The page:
A: The most consequential election in our city that ever occurred, for me to have not, as chief, to have not openly and honestly shared my thoughts about the possible impact that could have, would have been unethical and in my mind, immoral for me to remain silent. And so I had an obligation to speak out about that.

Where else would you ever find a situation where, if tomorrow, they were talking about eliminating the fire department — not a plan of what happens after that — that chief, to not at least be acknowledged? I did not bring it up and put that on a ballot. I want and continue to believe that the police department should be as apolitical as it possibly can. Unfortunately, there were forces at play that made the police department a political subject ...

Q: So it wasn't a self-preservation move on your part — "Oh no, they are going to eliminate my position"?

A: Oh no. Not at all. It would have been purely a dereliction of my duty and my oath. When I was chief, every week I saw the homicide stats and the final crime stats in our city and I report those out. Policymakers have those same stats as well. Sadly and tragically, the numbers haven't changed over the years: Eight out of 10 of the victims of violent crimes in Minneapolis look like me. Eight out of the 10 persons who pull the trigger look like me.

But I also know in talking to those communities, they weren't telling me we need less police, or we don't need any police. They were saying we need more. We need to continue to work and improve upon the Minneapolis Police Department. But any notion that we need less, or work in hypotheticals, they were not telling me that.

So, again, I believe it would have been a severe dereliction of my oath of office and as chief to not be honest and candid with the citizens of Minneapolis.

Q: So they never consulted you?

A: Never. ... The ballot was never going to change or address the violence that was going on in our communities. And that, from hearing from the community, that was their focus. How do I keep my children safe when they are playing in their yards? Or when they are jumping on a trampoline? Or when they are in the back seat of a car, or at McDonald's, from getting shot? I wasn't hearing anything that would positively change and keep our community safe. I wasn't hearing that. If there's a plan, I haven't seen it yet.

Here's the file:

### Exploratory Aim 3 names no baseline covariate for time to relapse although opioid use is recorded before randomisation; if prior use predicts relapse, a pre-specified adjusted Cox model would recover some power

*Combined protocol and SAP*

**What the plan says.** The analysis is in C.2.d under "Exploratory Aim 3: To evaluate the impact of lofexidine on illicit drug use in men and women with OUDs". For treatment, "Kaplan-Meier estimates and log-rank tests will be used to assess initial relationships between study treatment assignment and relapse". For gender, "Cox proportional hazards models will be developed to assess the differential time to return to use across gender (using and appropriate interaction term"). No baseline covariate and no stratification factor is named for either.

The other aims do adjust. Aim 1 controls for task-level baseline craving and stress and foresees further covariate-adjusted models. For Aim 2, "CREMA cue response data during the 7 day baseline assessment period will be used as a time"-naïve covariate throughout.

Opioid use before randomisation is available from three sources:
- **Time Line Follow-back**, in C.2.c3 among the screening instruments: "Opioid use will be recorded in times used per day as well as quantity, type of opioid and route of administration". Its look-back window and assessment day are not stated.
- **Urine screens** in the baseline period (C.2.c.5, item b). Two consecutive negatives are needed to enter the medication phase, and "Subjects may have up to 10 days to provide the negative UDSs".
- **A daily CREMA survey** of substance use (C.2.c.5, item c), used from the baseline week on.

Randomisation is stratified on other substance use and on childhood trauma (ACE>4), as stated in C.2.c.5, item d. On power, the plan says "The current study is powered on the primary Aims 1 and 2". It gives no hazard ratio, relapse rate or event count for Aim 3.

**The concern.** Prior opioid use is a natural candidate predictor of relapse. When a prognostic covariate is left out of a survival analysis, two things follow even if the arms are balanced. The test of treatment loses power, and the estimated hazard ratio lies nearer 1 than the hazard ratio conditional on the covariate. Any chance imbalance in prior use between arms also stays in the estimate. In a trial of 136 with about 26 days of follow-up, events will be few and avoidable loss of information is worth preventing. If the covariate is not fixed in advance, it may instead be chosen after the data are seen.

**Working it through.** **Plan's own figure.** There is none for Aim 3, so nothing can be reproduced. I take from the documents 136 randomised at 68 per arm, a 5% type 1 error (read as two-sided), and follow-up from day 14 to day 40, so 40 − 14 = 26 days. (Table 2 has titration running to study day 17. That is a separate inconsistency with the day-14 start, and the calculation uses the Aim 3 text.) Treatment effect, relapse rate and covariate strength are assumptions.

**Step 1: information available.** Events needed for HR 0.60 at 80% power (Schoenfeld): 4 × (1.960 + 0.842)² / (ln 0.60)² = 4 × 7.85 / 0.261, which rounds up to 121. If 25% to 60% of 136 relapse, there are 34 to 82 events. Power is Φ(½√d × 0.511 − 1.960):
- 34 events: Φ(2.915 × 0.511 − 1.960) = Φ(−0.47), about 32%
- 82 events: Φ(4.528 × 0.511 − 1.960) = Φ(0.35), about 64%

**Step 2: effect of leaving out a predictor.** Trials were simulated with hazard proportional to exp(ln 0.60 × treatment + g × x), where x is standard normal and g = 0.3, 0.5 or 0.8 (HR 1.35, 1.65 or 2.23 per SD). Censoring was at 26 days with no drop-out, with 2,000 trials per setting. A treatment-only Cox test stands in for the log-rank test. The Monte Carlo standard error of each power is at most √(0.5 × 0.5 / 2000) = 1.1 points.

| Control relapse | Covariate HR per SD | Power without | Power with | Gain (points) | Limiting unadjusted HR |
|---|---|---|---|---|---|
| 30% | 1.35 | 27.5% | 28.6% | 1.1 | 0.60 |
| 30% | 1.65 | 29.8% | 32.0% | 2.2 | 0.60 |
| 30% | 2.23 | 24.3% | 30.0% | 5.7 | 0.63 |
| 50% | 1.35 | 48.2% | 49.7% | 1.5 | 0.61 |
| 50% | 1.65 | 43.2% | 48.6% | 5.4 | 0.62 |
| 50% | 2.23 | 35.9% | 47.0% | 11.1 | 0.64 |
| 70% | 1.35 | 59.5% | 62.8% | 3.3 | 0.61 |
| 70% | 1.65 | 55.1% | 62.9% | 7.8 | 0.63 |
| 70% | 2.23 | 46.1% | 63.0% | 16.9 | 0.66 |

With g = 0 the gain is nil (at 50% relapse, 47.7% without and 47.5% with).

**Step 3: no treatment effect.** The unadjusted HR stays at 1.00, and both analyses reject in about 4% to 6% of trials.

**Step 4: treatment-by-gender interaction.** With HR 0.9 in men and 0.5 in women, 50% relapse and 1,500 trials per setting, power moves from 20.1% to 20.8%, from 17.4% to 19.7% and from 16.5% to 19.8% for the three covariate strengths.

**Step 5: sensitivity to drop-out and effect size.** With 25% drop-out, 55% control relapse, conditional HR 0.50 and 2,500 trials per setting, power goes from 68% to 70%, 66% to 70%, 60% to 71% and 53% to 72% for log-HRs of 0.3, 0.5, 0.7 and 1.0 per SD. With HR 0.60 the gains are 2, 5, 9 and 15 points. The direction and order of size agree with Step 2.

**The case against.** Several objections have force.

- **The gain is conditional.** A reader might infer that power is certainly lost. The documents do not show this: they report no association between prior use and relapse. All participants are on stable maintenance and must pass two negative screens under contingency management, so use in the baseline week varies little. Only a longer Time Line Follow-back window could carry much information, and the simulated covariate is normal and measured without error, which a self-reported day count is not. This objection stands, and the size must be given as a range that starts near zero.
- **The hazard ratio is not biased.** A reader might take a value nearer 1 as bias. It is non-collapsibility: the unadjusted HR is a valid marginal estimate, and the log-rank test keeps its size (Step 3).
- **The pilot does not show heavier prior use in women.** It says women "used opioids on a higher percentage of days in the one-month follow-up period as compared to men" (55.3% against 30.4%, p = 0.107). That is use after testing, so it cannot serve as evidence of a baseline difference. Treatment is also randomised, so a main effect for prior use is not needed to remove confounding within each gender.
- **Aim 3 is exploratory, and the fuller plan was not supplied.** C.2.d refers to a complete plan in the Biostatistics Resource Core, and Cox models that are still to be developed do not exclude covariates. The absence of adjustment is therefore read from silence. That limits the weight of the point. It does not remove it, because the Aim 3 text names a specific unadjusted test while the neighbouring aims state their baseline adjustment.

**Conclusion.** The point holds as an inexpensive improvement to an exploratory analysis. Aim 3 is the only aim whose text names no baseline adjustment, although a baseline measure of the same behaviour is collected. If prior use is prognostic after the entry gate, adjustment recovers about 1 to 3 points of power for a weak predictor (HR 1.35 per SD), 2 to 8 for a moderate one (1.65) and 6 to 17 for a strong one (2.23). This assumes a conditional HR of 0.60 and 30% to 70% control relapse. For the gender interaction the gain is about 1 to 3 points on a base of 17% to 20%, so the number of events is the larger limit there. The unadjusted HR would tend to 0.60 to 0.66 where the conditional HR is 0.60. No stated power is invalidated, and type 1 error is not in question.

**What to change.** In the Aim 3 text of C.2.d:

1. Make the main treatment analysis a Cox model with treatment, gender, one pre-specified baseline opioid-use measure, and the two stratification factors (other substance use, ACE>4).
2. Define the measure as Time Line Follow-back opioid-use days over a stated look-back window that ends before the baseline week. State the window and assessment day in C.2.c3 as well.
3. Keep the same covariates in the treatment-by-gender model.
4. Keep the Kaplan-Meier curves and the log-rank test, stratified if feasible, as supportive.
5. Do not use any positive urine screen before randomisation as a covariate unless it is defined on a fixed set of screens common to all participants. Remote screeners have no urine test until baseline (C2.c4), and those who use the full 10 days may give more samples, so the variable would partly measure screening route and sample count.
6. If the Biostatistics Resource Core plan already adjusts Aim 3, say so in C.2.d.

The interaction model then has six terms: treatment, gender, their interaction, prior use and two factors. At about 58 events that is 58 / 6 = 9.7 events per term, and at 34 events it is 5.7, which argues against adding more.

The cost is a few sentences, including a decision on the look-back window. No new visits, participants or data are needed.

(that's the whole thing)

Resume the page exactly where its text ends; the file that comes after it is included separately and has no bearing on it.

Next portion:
Q: Some people feel that you are bailing out at the wrong time, a time of the pandemic, after Floyd, the violent crime uptick. You still have the mistrust of the police department, the ongoing probes of whether there's a pattern of racism and discrimination and excessive force. How do you respond to critics who say you are leaving at the worst possible time?

A. While I love my community, the notion of Rondo sticking around forever is not realistic. And change can be good. The worst thing we can do is think that any one person can please everyone and make everything good for everyone ...

This work of service should never be about one individual. It would be the worst thing to believe that I, somehow now, am going to successfully make everyone happy during a pandemic and all of these other things, that as long as I am here that everything is going to be fine. I think that that is unrealistic and I think what we need to do is to continue to look upon this work collectively. I feel very strongly that we have the leadership in place and believe Interim Police Chief Amelia Huffman is going to do a phenomenal job.

Q: You support her for chief?

A: Absolutely. She's a wonderful leader.